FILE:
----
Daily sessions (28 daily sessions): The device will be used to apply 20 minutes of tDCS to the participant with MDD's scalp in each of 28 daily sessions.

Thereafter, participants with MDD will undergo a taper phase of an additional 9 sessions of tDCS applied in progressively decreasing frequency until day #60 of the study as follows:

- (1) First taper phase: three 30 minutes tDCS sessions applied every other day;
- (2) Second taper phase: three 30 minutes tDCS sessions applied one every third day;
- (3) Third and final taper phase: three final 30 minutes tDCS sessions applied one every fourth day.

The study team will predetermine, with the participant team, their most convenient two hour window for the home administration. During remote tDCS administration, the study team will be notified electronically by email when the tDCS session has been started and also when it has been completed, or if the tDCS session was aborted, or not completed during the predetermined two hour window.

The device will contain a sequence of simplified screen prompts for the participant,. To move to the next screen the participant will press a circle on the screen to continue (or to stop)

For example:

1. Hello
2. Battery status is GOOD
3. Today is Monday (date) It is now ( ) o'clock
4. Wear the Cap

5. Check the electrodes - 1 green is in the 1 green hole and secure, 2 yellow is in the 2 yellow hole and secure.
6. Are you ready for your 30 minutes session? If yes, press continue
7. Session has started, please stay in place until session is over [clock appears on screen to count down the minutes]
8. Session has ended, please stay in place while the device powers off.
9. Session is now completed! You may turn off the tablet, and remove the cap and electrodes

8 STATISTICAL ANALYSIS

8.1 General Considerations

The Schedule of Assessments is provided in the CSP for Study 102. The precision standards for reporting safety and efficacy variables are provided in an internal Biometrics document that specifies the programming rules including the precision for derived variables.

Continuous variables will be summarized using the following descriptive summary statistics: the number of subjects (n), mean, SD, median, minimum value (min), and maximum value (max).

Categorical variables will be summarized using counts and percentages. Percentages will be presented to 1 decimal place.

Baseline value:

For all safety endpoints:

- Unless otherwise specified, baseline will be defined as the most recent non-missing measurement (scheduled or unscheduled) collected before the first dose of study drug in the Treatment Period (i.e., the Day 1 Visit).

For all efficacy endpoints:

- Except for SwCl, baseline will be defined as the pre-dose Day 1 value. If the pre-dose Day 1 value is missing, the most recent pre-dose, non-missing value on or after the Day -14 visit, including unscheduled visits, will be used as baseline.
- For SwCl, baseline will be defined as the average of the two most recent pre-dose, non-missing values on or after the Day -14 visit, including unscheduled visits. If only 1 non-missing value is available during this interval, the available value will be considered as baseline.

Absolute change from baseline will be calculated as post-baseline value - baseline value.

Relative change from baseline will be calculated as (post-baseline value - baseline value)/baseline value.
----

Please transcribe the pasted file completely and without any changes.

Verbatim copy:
Daily sessions (28 daily sessions): The device will be used to apply 20 minutes of tDCS to the participant with MDD's scalp in each of 28 daily sessions.

Thereafter, participants with MDD will undergo a taper phase of an additional 9 sessions of tDCS applied in progressively decreasing frequency until day #60 of the study as follows:

- (1) First taper phase: three 30 minutes tDCS sessions applied every other day;
- (2) Second taper phase: three 30 minutes tDCS sessions applied one every third day;
- (3) Third and final taper phase: three final 30 minutes tDCS sessions applied one every fourth day.

The study team will predetermine, with the participant team, their most convenient two hour window for the home administration. During remote tDCS administration, the study team will be notified electronically by email when the tDCS session has been started and also when it has been completed, or if the tDCS session was aborted, or not completed during the predetermined two hour window.

The device will contain a sequence of simplified screen prompts for the participant,. To move to the next screen the participant will press a circle on the screen to continue (or to stop)

For example:

1. Hello
2. Battery status is GOOD
3. Today is Monday (date) It is now ( ) o'clock
4. Wear the Cap

5. Check the electrodes - 1 green is in the 1 green hole and secure, 2 yellow is in the 2 yellow hole and secure.
6. Are you ready for your 30 minutes session? If yes, press continue
7. Session has started, please stay in place until session is over [clock appears on screen to count down the minutes]
8. Session has ended, please stay in place while the device powers off.
9. Session is now completed! You may turn off the tablet, and remove the cap and electrodes

8 STATISTICAL ANALYSIS

8.1 General Considerations

The Schedule of Assessments is provided in the CSP for Study 102. The precision standards for reporting safety and efficacy variables are provided in an internal Biometrics document that specifies the programming rules including the precision for derived variables.

Continuous variables will be summarized using the following descriptive summary statistics: the number of subjects (n), mean, SD, median, minimum value (min), and maximum value (max).

Categorical variables will be summarized using counts and percentages. Percentages will be presented to 1 decimal place.

Baseline value:

For all safety endpoints:

- Unless otherwise specified, baseline will be defined as the most recent non-missing measurement (scheduled or unscheduled) collected before the first dose of study drug in the Treatment Period (i.e., the Day 1 Visit).

For all efficacy endpoints:

- Except for SwCl, baseline will be defined as the pre-dose Day 1 value. If the pre-dose Day 1 value is missing, the most recent pre-dose, non-missing value on or after the Day -14 visit, including unscheduled visits, will be used as baseline.
- For SwCl, baseline will be defined as the average of the two most recent pre-dose, non-missing values on or after the Day -14 visit, including unscheduled visits. If only 1 non-missing value is available during this interval, the available value will be considered as baseline.

Absolute change from baseline will be calculated as post-baseline value - baseline value.

Relative change from baseline will be calculated as (post-baseline value - baseline value)/baseline value.